(Editor’s Note: The following is a press release from the Ocean City Police Department printed in its entirety.)
OCEAN CITY — As winter break approaches, the Ocean City Police Department wants to remind parents and caregivers of the dangers children face with social media and online chat applications.
The Ocean City Police Department and the Worcester County State Attorney’s Office just successfully closed an investigation regarding inappropriate sexual conversations that took place between a juvenile located in Ocean City and an adult in Tulsa, Okla.
Wyatt Andrew Johnson, 24, of Tulsa, Okla., pleaded guilty to one count of publishing/distributing obscene material on Nov. 27. The Ocean City Police Department began investigating Johnson in June 2020 when Child Protective Services (CPS) referred the case.
During the investigation, detectives learned the juvenile (14 years old at the time) and Johnson were having an online sexual relationship through numerous chat applications, such as Discord, Facebook Messenger, Instagram and iMessage. Utilizing various law enforcement databases, detectives were able to positively identify Johnson and obtain several months of conversations and records.
Detectives learned they met in a group chat specifically for individuals interested in diaper-wearing and baby role-play. Johnson was aware of the juvenile age. Over several months, the juvenile and Johnson engaged in inappropriate conversations, and Johnson gave “commands” to the juvenile for sexual humiliation.
Detectives applied for charges through the Maryland District Court Commissioner in October 2020. An arrest warrant was issued for Johnson. The warrant was eventually served in October of 2023, and Johnson was held without bond until his court appearance on November 27, 2023. Johnson entered into a plea deal to plead guilty to one count of publishing/distributing obscene material. Johnson was sentenced to one year in jail with all but 39 days suspended. Johnson has been released from custody.
Social media has become a prevalent part of everyone’s life, even our children. Online access can come with risks, like inappropriate content, cyberbullying, and online predators. Using social media applications and websites where kids interact, predators may pose as a child or teen looking to make a new friend.
The National Children’s Advocacy Center provides the following internet safety tips for kids and teens:
1. Spend time having fun with your parents online and helping them understand technology.
- Never post your personal information, such as a cell phone number, home number, home address, or your location, on any social networking site or through mobile apps like Snapchat or Instagram.
- Never meet in person with anyone you first “met” on the internet. If someone asks to meet you, tell your parents or guardian right away. Some people may not be who they say they are.
4. Check with your parents before you post pictures of yourself or others online. Do not post inappropriate pictures of anyone.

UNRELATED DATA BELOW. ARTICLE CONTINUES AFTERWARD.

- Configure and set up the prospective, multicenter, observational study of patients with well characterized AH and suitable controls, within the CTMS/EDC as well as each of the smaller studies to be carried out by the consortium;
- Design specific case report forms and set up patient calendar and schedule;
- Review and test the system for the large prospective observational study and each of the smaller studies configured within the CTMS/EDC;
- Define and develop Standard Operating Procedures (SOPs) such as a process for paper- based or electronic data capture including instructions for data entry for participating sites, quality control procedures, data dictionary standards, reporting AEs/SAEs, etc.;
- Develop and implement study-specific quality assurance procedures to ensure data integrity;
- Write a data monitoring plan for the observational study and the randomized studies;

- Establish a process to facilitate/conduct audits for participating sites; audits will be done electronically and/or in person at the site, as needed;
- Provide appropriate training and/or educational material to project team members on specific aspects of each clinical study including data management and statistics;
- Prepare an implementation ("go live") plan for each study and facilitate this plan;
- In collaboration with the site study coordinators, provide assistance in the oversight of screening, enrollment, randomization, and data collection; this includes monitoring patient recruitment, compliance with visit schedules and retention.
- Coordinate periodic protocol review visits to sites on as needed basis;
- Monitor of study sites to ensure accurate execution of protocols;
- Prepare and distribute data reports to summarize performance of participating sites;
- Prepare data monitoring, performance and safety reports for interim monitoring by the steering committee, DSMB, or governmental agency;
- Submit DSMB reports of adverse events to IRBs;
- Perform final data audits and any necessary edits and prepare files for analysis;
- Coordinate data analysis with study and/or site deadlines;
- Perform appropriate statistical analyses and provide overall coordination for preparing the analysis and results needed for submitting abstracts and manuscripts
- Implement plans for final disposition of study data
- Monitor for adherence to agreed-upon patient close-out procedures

- Never respond to mean or rude texts, messages, and emails. Delete any unwanted messages. You may need to delete friends who continuously bother you or post things that are not appropriate.
6. Never share your password with anyone, including your best friend. The only people who should know your password are your parents or guardian.
7. If you wouldn’t say something to another person’s face, don’t text it or post it online.
- Do not download or install software or anything on your computer or cell phone before checking with your parents or guardian.
- Use the privacy settings of social networking sites.
- Talk with your parents or guardian immediately if anything makes you feel uncomfortable online, while gaming, or using your cell phone.
If you are aware of the sending, use, or viewing of child pornography online, you can contact the Ocean City Police Department or call the National Center for Missing and Exploited Children at 800-843-5678 or go online to their CyberTipline. They’ll ensure the info is forwarded to law enforcement officials for investigation.
Watch for warning signs of a child being targeted by an online predator. These can include:
1. Spending long hours online, especially at night
2. Phone calls from people you don’t know
3. Unsolicited gifts arriving in the mail
4. Your child suddenly turns off the computer or other device when you walk into the room.
5. Withdrawal from family life and reluctance to discuss online activities.
The Ocean City Police Department is prepared and proactively handling criminal violations and citizen complaints of illegal activity to ensure the safety of our residents and visitors. We want to remind citizens that if they see something suspicious or have concerns about possible criminal activity in Ocean City, contact us. We encourage you to call our Tip Line at 410-520-5136, email us at [email protected], or contact the Police Department at 410-723-6610.